What a cousin and I both discovered, when the US records became available on-line, was that, far from dying in America, Alfred had been alive and well and had entered into a bigamous marriage with an English girl soon after his arrival. Possibly he and the girl already knew each other in England, since she had lived not far from him and she’d arrived in the USA about the same time as he did. They had a son born in Boston and Alfred did quite well for himself there. After a few years he and his second wife returned to England and took up residence in the next county from his ‘widowed’ first wife. 
It’s impossible to know whether Alfred really intended to send for his family once he settled, or if he had quite deliberately planned his escape to a place where he was unknown, in order to marry another woman. We’ll also probably never know whether his first wife knew what was happening, and played along with the story of his demise, or whether she was cruelly deceived by a false report of Alfred’s death coming from Boston. Whatever the case, the story passed on to his children was not the whole truth.  
News may be upsetting to people simply because it is unexpected, or worse than expected. I can imagine that my own grandmother, had she lived long enough to hear it, would have been quite disturbed by the true story of her grandfather’s bigamous marriage. A cousin with an interest in family history told me that when he revealed that his great grandmother had died, demented and alone, in the workhouse, his mother wept for days. She hadn’t seen her grandmother since childhood and hadn’t previously known what had happened to her.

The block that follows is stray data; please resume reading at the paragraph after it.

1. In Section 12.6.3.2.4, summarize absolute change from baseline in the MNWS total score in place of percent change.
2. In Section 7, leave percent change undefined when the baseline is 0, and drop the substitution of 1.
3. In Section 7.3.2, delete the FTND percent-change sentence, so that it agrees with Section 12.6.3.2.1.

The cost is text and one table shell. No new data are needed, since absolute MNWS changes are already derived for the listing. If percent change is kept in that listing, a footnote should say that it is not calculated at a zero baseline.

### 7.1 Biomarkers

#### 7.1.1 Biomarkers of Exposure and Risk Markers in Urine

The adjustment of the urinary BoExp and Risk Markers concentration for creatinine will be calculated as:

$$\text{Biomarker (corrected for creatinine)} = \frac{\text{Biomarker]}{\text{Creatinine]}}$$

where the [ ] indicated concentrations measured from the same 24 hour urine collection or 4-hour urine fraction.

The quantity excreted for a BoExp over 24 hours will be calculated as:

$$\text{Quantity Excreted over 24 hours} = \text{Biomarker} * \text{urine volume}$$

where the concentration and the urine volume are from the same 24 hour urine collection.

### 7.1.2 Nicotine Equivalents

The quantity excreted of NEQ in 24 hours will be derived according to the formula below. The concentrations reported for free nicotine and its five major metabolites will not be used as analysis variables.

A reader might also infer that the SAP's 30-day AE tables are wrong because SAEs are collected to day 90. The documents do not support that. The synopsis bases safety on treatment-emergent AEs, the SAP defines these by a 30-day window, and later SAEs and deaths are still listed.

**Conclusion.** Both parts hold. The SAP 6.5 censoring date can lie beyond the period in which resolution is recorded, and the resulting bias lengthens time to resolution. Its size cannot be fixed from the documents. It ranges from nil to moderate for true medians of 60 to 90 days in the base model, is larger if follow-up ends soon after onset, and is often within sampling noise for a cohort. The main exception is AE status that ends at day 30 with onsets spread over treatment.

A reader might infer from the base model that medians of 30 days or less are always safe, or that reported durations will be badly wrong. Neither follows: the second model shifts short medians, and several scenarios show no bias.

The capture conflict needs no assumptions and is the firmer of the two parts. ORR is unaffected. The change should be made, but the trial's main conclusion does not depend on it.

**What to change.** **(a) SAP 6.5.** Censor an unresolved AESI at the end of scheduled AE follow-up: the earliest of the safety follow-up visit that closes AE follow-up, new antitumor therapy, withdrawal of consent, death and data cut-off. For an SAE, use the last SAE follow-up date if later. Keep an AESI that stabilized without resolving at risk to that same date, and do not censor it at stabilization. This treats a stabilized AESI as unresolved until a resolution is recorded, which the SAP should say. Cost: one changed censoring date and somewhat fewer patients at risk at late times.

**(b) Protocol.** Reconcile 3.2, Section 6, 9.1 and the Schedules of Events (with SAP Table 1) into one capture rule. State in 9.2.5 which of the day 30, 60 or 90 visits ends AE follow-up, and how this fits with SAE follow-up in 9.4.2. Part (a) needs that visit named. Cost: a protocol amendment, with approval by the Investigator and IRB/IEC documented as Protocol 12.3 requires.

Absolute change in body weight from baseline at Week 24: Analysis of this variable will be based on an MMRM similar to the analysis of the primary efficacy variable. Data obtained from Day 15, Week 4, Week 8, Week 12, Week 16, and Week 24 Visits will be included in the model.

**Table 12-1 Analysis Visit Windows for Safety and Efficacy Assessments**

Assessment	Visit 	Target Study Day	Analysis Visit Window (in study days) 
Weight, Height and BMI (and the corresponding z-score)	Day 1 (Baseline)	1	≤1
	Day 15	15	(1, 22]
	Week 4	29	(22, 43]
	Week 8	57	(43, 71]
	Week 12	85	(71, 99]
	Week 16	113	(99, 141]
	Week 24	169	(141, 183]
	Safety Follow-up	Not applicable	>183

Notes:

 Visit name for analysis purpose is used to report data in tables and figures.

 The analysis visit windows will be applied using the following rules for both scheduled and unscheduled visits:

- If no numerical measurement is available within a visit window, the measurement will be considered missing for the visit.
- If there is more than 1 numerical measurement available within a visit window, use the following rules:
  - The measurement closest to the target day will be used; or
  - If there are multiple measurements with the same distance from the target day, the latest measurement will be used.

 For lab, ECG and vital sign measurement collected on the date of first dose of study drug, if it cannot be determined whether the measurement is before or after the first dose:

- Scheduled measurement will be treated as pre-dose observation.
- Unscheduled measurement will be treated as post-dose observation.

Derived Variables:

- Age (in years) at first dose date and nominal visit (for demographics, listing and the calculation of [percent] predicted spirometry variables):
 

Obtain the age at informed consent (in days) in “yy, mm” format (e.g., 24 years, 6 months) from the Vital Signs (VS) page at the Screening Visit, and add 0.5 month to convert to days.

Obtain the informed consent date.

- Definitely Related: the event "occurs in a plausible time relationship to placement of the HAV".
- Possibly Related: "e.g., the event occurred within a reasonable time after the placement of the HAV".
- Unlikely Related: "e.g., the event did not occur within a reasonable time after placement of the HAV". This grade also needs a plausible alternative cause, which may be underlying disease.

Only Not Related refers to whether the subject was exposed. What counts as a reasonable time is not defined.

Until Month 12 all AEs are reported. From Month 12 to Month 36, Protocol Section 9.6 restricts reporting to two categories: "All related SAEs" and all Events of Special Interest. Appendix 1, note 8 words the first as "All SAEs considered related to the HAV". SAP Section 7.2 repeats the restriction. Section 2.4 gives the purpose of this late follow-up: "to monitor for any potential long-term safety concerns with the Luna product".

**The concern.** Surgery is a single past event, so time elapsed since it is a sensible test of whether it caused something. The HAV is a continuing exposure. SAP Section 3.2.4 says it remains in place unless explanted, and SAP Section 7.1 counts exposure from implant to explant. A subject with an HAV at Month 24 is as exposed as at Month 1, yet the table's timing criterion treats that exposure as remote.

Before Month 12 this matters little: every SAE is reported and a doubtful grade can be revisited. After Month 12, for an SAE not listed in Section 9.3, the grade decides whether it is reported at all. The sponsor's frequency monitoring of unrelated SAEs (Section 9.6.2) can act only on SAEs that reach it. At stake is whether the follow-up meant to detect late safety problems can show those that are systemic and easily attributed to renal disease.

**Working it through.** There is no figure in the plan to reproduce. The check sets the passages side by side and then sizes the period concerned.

Most of us start researching our family history without thinking about what we’re going to do with what we discover. We might plan to create a pictorial family tree to hang on the wall or have in mind to produce a written account that we can share around the family.  
Others begin their research out of a more personal need to know their own background, particularly if they have very little knowledge about their family and where it came from. Some may be motivated by a sense that their family has kept secrets from them that they want to uncover.  
Whatever the case, it’s likely that somewhere along the research trail you’ll find information that not everyone in your family is going to want to hear. It’s worth thinking in advance about what information you’re going to share, and who you are going to share it with.  
It’s also worth thinking about how you are going to handle information that affects you, personally or emotionally. Even if you think you know everything there is to know about your parents, siblings, aunts, uncles, and grandparents, you may come across details that surprise you or perhaps even distress you. Are you prepared? 
Needless to say, I’m giving this advice based on hindsight. It’s not something I thought about before I launched into researching my own family tree. Fortunately, I haven’t discovered anything startling or new about my immediate family, but others have, as you can discover by reading posts on family history forums.